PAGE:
News |

Senior School Speech Day 2017

01 Jul 2017

STUDENTS marked the end of one era and were given a hint of the next with words of wisdom encouraging them to always push beyond their comfort zones.
Headmaster of Barnard Castle School Alan Stevens officiated over his final speech day before leaving to become master of the prestigious Marlborough College in Malaysia. Ending a successful seven-year tenure that secured Barney as one of the country’s leading independent schools, he handed the reigns to his successor, second master Tony Jackson, who has ambitious plans for its future. Mr Stevens told a packed prize giving ceremony of students, staff and families: “My wife Heather and I have savoured every minute of Barney life. “A key role has been to equip our young people with everything they need in life and to help them push every boundary they come to. We challenge them to think and consider the question ‘what would I do if I wasn’t afraid’?”

Introducing the guest speaker, he said former pupil Nick Talbot was a fantastic example of this philosophy. Mr Talbot, who left Barney in 1994, became the first man with cystic fibrosis to successfully climb Mount Everest. The CEO of the International Valuation Standards Council was diagnosed with the incurable lung condition when he was 12. He told the audience about his mountaineering exploits which saw him cheat death after an earthquake triggered a 200mph, 200ft high avalanche that swept through camp. He urged students to: “Figure out what you want from life and ignore other people’s expectations. Push the boundaries, embrace failure, be brave and do the things that make you feel uncomfortable.”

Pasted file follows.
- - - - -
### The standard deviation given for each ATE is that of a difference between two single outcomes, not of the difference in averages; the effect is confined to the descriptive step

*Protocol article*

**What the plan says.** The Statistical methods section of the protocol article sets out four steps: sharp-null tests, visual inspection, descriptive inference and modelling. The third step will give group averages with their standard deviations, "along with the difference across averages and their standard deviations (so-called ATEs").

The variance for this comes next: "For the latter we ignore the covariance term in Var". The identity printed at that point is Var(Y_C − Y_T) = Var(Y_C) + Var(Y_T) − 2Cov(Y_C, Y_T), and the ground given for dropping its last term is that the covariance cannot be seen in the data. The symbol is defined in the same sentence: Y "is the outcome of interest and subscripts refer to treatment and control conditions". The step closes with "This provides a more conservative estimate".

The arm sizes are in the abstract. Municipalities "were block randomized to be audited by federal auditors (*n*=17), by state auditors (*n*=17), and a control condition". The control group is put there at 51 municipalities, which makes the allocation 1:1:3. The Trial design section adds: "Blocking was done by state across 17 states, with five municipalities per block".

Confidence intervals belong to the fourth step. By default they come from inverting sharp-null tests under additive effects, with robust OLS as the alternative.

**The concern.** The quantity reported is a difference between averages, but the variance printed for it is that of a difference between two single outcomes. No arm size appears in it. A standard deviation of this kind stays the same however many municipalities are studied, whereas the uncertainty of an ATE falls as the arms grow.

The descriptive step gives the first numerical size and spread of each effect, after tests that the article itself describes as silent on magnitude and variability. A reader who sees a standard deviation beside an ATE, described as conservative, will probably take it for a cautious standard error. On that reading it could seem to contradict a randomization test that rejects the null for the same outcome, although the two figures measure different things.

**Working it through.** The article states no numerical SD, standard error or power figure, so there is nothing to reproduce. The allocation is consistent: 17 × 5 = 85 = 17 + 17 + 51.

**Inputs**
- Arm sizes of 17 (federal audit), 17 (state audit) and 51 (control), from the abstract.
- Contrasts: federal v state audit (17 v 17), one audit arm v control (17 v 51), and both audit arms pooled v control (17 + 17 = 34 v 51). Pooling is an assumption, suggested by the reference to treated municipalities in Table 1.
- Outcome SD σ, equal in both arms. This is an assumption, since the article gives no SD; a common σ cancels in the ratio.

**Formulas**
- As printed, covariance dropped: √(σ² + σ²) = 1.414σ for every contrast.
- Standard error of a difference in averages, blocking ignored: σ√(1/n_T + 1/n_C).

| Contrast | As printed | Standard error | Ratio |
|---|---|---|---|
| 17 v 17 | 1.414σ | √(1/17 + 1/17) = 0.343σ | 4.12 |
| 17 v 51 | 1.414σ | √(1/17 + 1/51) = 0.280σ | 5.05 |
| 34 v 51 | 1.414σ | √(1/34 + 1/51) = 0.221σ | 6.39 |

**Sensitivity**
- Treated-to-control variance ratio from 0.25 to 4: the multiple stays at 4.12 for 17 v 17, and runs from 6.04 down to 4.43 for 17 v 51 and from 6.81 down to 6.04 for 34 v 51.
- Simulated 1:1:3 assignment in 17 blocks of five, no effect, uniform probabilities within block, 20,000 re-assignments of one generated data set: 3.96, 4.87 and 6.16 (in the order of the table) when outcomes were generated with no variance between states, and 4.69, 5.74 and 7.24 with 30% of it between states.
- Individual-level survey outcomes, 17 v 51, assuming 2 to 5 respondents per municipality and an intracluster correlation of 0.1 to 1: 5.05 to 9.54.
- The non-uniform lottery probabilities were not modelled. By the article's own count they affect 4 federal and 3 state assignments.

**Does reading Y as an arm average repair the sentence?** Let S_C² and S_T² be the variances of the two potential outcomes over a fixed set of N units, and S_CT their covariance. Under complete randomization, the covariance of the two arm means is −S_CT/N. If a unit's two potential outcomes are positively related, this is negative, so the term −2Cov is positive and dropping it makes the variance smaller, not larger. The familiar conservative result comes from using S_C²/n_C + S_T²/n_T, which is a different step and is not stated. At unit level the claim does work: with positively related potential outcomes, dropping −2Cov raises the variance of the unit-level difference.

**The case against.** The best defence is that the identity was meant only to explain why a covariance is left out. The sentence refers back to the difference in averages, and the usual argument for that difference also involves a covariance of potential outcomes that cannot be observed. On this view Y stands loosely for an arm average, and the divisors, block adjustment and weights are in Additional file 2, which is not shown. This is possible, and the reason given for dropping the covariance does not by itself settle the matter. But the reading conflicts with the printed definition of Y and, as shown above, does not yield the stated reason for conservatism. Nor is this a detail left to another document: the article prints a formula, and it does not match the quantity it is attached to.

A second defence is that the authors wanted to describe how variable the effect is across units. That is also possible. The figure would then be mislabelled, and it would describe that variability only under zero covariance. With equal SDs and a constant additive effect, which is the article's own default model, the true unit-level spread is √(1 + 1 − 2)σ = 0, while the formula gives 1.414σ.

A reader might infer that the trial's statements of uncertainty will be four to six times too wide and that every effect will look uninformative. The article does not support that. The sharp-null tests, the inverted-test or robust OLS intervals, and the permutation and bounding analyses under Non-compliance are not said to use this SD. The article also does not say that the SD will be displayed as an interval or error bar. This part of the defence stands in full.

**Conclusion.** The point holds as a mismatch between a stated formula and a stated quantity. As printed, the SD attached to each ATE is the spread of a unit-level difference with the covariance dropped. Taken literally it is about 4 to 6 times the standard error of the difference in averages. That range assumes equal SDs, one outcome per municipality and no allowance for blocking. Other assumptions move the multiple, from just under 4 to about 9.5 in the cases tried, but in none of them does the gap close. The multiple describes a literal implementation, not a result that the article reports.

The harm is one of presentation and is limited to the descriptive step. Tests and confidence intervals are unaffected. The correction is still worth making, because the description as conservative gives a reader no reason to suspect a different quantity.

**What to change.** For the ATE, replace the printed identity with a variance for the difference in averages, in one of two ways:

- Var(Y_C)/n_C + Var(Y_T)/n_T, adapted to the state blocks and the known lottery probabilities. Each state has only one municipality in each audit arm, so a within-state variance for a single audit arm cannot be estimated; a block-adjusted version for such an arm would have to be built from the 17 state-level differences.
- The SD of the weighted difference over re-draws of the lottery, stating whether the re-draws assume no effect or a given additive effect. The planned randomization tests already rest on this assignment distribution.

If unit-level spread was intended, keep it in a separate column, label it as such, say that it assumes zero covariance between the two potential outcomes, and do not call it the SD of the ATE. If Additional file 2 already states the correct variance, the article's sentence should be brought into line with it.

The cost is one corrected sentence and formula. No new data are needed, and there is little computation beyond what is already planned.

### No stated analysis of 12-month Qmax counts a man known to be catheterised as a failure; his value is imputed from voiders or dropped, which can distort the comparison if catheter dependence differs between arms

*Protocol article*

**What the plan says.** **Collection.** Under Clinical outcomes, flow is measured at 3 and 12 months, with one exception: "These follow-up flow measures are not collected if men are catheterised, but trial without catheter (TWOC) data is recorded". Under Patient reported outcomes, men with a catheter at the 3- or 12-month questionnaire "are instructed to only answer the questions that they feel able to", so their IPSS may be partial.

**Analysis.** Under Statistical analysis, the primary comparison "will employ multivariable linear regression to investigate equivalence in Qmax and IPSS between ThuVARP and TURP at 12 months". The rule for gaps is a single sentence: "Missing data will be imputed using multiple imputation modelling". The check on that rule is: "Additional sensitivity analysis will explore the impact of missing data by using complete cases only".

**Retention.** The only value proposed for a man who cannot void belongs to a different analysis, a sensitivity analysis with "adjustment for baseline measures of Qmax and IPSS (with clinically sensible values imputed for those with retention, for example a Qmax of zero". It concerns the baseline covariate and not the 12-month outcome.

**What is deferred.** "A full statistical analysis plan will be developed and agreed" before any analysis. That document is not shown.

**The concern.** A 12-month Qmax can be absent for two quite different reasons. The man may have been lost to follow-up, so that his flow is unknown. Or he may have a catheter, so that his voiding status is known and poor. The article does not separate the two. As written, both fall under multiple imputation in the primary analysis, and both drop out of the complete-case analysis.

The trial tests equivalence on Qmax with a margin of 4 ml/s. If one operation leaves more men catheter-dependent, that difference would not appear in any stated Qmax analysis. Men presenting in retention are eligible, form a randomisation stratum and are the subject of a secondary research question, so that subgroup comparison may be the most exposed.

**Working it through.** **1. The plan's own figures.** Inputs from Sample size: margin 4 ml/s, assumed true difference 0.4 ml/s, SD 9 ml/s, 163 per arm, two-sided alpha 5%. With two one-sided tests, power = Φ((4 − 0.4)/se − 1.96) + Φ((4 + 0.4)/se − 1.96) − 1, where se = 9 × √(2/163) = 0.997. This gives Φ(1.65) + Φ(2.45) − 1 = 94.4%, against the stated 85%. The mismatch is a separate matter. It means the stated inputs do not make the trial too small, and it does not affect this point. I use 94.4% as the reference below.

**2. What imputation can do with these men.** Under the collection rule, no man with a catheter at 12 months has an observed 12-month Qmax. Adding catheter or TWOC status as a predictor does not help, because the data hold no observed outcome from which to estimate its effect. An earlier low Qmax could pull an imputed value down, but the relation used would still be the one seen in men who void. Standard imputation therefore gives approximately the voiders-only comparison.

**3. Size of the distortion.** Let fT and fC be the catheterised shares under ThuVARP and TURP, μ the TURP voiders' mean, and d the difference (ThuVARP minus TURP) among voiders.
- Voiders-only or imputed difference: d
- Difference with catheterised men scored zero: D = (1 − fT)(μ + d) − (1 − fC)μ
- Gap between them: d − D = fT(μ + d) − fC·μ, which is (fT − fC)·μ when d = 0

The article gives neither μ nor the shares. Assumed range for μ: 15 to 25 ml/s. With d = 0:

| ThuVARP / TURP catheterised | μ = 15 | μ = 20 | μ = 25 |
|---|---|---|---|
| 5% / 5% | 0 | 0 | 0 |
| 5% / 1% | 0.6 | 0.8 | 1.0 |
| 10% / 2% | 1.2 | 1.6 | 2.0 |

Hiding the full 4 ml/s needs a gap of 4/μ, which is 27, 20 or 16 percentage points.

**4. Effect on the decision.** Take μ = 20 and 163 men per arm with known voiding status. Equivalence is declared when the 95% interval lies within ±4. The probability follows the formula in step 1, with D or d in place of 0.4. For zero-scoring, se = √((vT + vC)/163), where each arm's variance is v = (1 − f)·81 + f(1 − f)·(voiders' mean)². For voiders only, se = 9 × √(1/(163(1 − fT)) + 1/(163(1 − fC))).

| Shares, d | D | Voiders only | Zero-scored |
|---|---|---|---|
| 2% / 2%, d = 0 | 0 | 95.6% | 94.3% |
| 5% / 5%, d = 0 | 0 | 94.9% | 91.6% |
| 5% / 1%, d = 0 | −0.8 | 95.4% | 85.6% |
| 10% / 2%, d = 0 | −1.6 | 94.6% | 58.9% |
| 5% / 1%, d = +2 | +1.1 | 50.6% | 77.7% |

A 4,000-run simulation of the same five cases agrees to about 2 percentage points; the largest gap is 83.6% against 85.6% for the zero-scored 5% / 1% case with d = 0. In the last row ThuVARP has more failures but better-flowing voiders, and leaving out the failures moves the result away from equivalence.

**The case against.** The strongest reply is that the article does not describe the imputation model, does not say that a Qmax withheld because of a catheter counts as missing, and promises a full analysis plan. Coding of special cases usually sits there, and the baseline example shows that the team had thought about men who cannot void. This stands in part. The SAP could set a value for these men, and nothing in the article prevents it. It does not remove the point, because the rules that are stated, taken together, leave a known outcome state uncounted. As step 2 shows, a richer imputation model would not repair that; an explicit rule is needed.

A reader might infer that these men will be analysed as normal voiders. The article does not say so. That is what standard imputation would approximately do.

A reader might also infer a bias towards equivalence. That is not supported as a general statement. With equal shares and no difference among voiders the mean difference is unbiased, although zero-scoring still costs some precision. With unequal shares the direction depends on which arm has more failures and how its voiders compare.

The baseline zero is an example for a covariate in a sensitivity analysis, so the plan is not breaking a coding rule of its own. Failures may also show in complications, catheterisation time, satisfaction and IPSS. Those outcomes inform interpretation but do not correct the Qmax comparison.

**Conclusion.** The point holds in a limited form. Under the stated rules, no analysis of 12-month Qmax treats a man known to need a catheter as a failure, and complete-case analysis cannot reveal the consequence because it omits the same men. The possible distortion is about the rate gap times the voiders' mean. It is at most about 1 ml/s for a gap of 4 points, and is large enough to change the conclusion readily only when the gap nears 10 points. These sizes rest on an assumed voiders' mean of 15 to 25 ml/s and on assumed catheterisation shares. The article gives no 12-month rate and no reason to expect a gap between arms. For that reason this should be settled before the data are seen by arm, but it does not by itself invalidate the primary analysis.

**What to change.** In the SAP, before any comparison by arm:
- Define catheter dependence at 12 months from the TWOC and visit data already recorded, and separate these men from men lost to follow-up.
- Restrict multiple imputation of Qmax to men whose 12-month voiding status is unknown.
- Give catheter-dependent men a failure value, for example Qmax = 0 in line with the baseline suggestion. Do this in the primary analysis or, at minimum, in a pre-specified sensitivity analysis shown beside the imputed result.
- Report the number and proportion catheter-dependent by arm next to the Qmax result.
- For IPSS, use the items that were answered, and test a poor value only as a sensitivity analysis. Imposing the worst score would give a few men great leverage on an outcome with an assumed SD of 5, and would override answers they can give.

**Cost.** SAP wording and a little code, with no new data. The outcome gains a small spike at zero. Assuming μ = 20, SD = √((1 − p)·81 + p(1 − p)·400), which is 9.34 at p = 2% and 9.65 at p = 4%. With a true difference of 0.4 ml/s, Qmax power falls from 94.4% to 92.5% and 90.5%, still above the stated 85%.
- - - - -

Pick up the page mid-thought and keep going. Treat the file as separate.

Mr Talbot presented students with a host of prizes for academic, creative, sporting and pastoral achievements. Guests were entertained by the school Windband, Chapel Choir and Barney Singers, violinists Ceara Sutton-Jones and Nathan Barker, while The Reply was given by heads of school Alexander Booth and Salma Ali.

Retiring chairman of governors Alan Fielder said: “Mr Stevens’ seven-year tenure has seen him oversee a period of sustained and considerable progress. I have observed how hard he works and how passionate he remains for Barnard Castle School. “Tony Jackson was the stand-out candidate to replace him and shares his passion for education. I am sure he will work tirelessly to unlock the school’s full potential.”

Mr Stevens added: “Headship is always daunting combining a private sector CEO with compliance officer, while, as a teacher, trying to instil a love for learning in young people. My time at Barney as been an enormous privilege.”